Social media: a cure for postpartum depression?
Social media is something of a double-edged sword when it comes to mothers struggling through postpartum depression.
On the one hand, given the perceived social isolation experienced by new mothers in general, just having a wide social network that can literally be called upon 24 hours a day can make a huge difference to a person’s sense of belonging and overall well-being. Studies have suggested that the larger the social network of a woman suffering from postpartum depression, the less intense her symptoms will be.
There’s no denying that life changes dramatically once a baby comes in to the picture, with consistent meaningful social contact being one of the first things to be compromised. The physical and logistical challenges a new baby represents leave little time for, say, a night out at the cinema, or simply meeting a friend for coffee at Starbucks without having to plan it days in advance.
As any mother can attest, just leaving the house to run a few errands can become a major ordeal when there’s an infant to consider.
Consequently, the ability and convenience of being able to log into Facebook and immediately be connected to a wide social circle is a blessing of sorts. While it’s definitely not the all-important face-to-face contact every human being requires in order to be happy, it’s still an opportunity to communicate with a network of “friends” and a crucial degree of much-needed social interaction at a time when social contact is possibly scarcer than it’s ever been before.
Also, not to be underestimated are all the online forums and support networks comprised of other new mothers sharing similar experiences. It’s hardly a revelation that the opportunity to communicate with other people suffering as you are can be enormously cathartic.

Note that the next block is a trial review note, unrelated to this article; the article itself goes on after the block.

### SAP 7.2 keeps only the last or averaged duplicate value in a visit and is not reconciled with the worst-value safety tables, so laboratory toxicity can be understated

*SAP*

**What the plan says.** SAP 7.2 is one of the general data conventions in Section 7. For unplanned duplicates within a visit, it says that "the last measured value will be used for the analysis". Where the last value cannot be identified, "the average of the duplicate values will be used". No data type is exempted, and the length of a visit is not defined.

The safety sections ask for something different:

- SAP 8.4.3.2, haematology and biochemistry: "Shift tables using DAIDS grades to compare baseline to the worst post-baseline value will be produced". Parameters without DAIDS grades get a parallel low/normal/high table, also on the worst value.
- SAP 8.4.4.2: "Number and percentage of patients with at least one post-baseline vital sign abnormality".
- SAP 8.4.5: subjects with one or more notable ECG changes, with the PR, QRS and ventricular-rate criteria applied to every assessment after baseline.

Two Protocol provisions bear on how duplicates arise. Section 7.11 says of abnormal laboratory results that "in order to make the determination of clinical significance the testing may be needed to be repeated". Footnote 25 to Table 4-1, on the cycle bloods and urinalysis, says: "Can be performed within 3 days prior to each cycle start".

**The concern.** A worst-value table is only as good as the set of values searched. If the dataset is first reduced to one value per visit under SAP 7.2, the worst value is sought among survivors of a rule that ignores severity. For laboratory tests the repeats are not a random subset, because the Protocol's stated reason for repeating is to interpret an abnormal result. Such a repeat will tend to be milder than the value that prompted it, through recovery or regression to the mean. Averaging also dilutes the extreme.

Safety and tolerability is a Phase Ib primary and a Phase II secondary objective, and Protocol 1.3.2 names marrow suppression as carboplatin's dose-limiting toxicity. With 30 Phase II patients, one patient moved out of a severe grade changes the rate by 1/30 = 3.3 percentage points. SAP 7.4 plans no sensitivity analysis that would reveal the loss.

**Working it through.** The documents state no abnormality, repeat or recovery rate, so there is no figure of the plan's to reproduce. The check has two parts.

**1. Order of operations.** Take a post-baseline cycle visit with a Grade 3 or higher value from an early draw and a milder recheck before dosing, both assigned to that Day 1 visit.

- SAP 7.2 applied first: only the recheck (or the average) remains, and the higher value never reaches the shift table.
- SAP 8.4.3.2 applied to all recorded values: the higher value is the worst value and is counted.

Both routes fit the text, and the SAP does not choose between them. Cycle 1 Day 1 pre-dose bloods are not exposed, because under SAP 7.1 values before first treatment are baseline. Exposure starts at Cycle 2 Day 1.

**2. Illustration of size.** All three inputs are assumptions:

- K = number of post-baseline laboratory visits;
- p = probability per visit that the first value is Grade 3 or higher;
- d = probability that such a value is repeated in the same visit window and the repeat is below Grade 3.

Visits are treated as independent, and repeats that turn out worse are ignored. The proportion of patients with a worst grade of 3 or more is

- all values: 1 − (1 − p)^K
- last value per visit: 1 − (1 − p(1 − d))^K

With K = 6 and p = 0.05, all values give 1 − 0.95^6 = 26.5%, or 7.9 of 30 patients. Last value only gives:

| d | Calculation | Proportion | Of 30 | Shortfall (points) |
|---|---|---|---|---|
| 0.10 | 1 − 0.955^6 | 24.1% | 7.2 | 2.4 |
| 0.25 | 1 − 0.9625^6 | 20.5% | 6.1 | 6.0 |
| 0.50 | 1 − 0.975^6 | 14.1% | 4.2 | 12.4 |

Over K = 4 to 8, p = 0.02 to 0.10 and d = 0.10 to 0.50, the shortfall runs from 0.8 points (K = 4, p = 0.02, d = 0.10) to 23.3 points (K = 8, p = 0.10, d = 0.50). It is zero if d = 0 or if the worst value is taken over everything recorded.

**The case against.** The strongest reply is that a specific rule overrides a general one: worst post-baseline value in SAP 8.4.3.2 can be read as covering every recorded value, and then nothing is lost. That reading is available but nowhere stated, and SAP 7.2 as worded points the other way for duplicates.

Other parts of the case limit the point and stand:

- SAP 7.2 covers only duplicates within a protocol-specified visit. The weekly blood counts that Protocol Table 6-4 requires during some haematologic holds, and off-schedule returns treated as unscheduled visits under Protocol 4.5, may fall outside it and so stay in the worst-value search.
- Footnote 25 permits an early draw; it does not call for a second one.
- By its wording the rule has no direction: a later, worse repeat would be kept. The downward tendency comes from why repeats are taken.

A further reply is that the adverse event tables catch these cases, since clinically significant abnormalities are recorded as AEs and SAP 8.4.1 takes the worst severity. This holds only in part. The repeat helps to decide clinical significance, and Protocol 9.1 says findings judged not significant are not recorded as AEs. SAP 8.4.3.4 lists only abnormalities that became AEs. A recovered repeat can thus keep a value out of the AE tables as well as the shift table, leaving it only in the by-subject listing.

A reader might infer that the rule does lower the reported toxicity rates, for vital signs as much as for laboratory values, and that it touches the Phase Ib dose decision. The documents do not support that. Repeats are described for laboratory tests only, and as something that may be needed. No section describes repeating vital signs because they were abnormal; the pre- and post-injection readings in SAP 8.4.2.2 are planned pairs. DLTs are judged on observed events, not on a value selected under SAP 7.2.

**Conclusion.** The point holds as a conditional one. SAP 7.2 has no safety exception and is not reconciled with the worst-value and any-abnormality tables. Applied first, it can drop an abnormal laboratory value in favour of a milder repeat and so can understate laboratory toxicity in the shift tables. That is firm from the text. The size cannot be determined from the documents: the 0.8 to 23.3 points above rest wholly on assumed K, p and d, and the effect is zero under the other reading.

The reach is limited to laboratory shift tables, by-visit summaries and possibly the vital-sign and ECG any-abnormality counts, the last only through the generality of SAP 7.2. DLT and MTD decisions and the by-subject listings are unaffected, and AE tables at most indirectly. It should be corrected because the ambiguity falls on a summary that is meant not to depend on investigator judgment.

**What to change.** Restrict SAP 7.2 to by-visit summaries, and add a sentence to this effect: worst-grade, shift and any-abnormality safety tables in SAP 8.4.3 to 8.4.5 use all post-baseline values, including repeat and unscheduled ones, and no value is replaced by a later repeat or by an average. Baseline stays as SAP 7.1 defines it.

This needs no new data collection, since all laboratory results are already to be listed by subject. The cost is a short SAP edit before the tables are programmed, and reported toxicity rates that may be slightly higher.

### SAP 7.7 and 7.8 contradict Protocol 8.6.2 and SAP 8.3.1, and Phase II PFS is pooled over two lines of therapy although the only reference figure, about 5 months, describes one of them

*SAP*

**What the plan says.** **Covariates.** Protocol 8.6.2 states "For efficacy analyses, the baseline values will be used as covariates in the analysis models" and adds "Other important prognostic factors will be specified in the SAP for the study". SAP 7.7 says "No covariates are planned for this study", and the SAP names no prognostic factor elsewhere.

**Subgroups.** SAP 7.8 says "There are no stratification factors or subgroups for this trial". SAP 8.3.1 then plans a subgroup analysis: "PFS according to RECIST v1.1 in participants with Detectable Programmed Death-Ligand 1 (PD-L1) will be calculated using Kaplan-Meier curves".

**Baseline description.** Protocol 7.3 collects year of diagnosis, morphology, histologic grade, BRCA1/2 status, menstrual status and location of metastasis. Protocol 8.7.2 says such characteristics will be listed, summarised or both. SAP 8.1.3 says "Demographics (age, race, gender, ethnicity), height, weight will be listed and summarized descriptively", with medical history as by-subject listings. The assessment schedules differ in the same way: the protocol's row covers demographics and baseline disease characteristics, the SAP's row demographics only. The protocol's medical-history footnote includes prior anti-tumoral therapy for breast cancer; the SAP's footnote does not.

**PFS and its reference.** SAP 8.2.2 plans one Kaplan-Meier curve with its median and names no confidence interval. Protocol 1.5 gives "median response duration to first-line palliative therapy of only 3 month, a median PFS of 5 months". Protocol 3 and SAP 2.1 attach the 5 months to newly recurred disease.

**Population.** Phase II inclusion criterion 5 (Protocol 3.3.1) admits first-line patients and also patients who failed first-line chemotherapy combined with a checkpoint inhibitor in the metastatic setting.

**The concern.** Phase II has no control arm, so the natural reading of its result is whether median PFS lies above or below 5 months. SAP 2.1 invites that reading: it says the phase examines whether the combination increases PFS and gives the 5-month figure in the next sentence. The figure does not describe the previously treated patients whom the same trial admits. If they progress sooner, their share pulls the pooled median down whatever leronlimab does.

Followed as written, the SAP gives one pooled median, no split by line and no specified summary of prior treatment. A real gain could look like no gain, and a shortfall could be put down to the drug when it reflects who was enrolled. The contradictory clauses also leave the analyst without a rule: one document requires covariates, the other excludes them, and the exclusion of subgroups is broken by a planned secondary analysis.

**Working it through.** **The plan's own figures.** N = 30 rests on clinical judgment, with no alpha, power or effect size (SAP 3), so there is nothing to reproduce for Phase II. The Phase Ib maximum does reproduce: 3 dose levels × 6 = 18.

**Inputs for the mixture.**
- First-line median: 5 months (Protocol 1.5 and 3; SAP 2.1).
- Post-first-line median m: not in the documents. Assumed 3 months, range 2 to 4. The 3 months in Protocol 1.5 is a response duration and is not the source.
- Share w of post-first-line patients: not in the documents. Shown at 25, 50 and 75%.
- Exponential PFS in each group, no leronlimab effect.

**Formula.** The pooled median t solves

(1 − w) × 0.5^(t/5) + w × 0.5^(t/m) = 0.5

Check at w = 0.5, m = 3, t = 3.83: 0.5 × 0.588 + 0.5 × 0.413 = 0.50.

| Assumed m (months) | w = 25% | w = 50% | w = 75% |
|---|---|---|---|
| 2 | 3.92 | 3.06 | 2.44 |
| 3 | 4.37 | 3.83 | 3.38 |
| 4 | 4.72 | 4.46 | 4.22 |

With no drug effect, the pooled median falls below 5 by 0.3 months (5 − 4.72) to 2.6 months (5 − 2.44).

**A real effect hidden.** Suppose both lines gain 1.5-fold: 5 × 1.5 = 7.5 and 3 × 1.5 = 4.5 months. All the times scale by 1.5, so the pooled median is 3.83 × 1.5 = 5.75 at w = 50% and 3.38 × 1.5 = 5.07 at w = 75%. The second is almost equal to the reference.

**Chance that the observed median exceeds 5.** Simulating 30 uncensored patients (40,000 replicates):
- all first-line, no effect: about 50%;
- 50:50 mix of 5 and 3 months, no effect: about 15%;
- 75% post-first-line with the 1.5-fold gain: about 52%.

Not to mention being able to pick up and share the various tips and tricks found on these forums devoted to helping people cope with postpartum depression.
The bottom line
Ultimately, when all is said and done, social media has proven to be an overall positive for mothers suffering these postpartum conditions. The lack of social interaction that often accompanies childbirth is a major factor leading to depression among postpartum women. Of course, as we all know, social media also has its downsides and has been shown to actually sponsor depression in an uncomfortably high number of people. Women dealing with postpartum depression are particularly vulnerable emotionally, and social media can be brutal in this regard.
So while the interaction that comes through communication on Facebook and elsewhere is enormously helpful at this time in a person’s life, it’s not without its risks. Yes, social media can be a helpful tool when doing battle with postpartum depression, but it’s just that, a tool, and not the silver bullet we might wish it to be.
Christopher Barry is a freelance health and wellness writer. In his spare time he enjoys cooking, caring for his three godchildren, and working on his pet project, Edelwyn, an online resource for tarot card enthusiasts.